The two wings shown were occupied by the seniors until the junior department grew to such a size that the hall on the far left and the first classroom on the side of the hall were required to accommodate all the pupils.

There were 352 infants, 308 juniors and 267 seniors in 1930.

Originally the seniors came from the Stocksbridge Works School and also from Midhope and Greenmoor schools.

From 1938 pupils from Stocksbridge Church of England Deepcar and Bolsterstone schools also attended here.

It became a High School in 1971 and from 1974 became known as the Stocksbridge School.

The first of the following photographs shows the name as the Stocksbridge County Secondary School and the second shows Mr. Vardy and Mr. Tack with pupils in 1930.

A detailed history of the school from its opening in 1929 through to 1971 is recorded in these two books The History of Stocksbridge School 1929 – 1971 sections 1 & 2 and The History of Stocksbridge School 1929 – 1971 section 3.

In 1955 to accommodate an increasing population an Infant and Nursery School was built at Pot House here you can read an account by June Throssell reminiscing some 50 years on.

In 1963 a Junior School was built at Cedar road.

In 1973 the Roman Catholic Primary School opened at McIntyre Road.

 

Midhopestones School

Most schools in the area had a Maypole the skill of dancing round the Maypole would be demonstrated on occasions such as the crowning of the May Queen.

Here we see the Midhopestones School Maypole dancing team standing outside the old tin school, circa. 1904.

From left to right are - Gussie Morris, ? , Bernard Digweed, Doris Rodgers,?, ?, ?, ?, Martha

Roberts,?, ?, ?, Annie Taylor, Jessie Marsden, ?, ?. The teacher is Miss Alice W. Brown.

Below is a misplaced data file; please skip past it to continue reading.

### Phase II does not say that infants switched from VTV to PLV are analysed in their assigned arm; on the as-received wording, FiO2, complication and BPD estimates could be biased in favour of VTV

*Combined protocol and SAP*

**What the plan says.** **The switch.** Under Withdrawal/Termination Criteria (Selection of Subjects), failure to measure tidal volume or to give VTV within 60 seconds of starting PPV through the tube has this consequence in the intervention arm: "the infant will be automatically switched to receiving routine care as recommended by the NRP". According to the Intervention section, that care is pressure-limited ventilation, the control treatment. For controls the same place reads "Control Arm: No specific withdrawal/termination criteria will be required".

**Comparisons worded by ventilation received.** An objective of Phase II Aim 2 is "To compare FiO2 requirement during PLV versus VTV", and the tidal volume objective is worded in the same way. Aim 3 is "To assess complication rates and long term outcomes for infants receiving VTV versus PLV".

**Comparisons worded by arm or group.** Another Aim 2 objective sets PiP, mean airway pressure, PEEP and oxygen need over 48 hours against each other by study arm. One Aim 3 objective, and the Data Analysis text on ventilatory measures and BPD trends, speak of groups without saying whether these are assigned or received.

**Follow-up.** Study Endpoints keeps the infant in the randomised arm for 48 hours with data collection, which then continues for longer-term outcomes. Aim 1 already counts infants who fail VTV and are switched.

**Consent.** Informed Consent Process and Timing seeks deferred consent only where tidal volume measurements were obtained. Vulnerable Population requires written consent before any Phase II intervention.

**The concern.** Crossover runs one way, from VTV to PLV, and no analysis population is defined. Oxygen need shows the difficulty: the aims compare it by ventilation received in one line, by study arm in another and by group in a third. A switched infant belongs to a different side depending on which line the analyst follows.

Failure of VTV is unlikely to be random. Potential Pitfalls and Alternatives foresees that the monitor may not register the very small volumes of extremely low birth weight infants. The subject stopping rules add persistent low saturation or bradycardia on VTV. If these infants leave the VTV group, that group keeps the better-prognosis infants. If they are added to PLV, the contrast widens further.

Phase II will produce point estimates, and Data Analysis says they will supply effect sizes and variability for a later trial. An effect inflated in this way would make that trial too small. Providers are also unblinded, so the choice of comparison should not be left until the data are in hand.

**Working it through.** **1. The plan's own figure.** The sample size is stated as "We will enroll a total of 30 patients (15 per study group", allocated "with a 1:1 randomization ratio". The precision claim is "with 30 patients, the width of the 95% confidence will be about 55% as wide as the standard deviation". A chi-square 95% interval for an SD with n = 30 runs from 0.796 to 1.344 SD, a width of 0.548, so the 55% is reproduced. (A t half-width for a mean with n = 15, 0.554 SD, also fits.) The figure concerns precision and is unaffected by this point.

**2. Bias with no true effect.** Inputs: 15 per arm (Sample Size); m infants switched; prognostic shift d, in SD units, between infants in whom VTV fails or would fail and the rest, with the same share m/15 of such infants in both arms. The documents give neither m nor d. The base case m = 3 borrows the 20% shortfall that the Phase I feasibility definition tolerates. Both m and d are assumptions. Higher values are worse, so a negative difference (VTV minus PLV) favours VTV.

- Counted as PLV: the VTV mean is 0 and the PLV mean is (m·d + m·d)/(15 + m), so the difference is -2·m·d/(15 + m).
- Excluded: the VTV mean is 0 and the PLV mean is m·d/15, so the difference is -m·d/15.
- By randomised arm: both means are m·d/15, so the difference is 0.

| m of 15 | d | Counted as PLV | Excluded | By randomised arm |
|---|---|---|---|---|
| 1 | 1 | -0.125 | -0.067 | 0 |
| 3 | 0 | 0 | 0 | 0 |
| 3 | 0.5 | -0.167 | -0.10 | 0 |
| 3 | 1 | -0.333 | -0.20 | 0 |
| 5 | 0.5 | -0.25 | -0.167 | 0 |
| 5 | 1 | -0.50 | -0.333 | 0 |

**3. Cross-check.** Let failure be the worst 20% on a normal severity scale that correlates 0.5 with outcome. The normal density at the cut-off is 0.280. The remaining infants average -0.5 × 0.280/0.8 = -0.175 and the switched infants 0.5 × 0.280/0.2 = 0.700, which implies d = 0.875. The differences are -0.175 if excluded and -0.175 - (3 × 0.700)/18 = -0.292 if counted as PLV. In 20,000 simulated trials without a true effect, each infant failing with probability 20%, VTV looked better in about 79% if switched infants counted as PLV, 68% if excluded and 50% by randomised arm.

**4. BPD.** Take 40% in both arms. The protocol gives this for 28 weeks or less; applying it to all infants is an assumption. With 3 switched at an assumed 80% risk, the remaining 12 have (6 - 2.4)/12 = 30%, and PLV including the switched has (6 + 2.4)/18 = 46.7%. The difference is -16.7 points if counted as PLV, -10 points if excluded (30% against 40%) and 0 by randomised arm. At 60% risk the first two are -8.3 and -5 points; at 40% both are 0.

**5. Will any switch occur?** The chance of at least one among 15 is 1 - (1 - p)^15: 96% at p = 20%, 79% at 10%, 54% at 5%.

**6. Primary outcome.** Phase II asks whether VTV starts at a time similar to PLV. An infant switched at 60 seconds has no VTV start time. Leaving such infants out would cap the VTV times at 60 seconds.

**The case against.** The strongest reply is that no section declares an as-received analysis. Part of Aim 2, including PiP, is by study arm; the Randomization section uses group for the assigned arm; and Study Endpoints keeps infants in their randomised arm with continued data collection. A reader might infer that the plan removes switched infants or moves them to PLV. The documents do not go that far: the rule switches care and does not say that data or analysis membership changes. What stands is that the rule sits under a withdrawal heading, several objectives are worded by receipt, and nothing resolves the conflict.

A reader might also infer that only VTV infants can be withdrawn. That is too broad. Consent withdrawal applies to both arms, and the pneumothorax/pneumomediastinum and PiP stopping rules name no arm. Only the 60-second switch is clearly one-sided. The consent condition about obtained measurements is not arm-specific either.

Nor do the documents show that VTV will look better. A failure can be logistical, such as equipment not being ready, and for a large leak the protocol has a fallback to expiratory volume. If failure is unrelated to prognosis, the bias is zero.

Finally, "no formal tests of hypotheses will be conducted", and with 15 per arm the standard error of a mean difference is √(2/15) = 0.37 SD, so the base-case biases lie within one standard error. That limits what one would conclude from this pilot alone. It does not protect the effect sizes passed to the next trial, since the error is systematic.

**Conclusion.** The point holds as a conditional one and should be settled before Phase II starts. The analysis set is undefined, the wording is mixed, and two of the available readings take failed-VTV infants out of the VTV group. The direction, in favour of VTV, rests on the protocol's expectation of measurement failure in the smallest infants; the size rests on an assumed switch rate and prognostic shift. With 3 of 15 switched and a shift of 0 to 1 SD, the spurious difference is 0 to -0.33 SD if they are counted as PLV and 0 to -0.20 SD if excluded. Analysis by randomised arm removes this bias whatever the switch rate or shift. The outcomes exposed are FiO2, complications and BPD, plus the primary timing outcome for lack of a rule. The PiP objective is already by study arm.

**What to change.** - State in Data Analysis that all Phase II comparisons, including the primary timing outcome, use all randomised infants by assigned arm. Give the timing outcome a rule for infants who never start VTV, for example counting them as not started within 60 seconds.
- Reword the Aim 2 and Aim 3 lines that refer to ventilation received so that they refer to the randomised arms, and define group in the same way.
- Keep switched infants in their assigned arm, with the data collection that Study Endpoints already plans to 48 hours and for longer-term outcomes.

Joseph Kenworthy once described Miss Jones as a most conscientious teacher beloved of all who dwell in the Township of Midhopestones-in-Waldershelf”.

This worthy lady took up her duties on the 1st of November 1906 in the Old (Free) School of 1826 and came into the Council School on June 1915.

The new building, formally opened on the 19th of June 1915 and was conceived in a style at once pleasing and useful and in perfect harmony with the scholastic traditions of the neighbourhood.

Mr Thomas Elliot was the first Head Master to teach in the free School built by Public Subscription in 1826 having previously taught in the School House erected by the help of several well-disposed benefactors in 1732, in which dwelling he resided from his appointment in 1816, to his passing away in 1864.

The school was located on corner of Chapel Lane opposite the Club Inn it opened in 1732 and closed in 1970 as a West Riding Primary School due to the lack of scholars.

 

Langsett School

The school provided for local children and the children of the workers employed on the construction of the Langsett reservoir.

The School closed on completion of the work.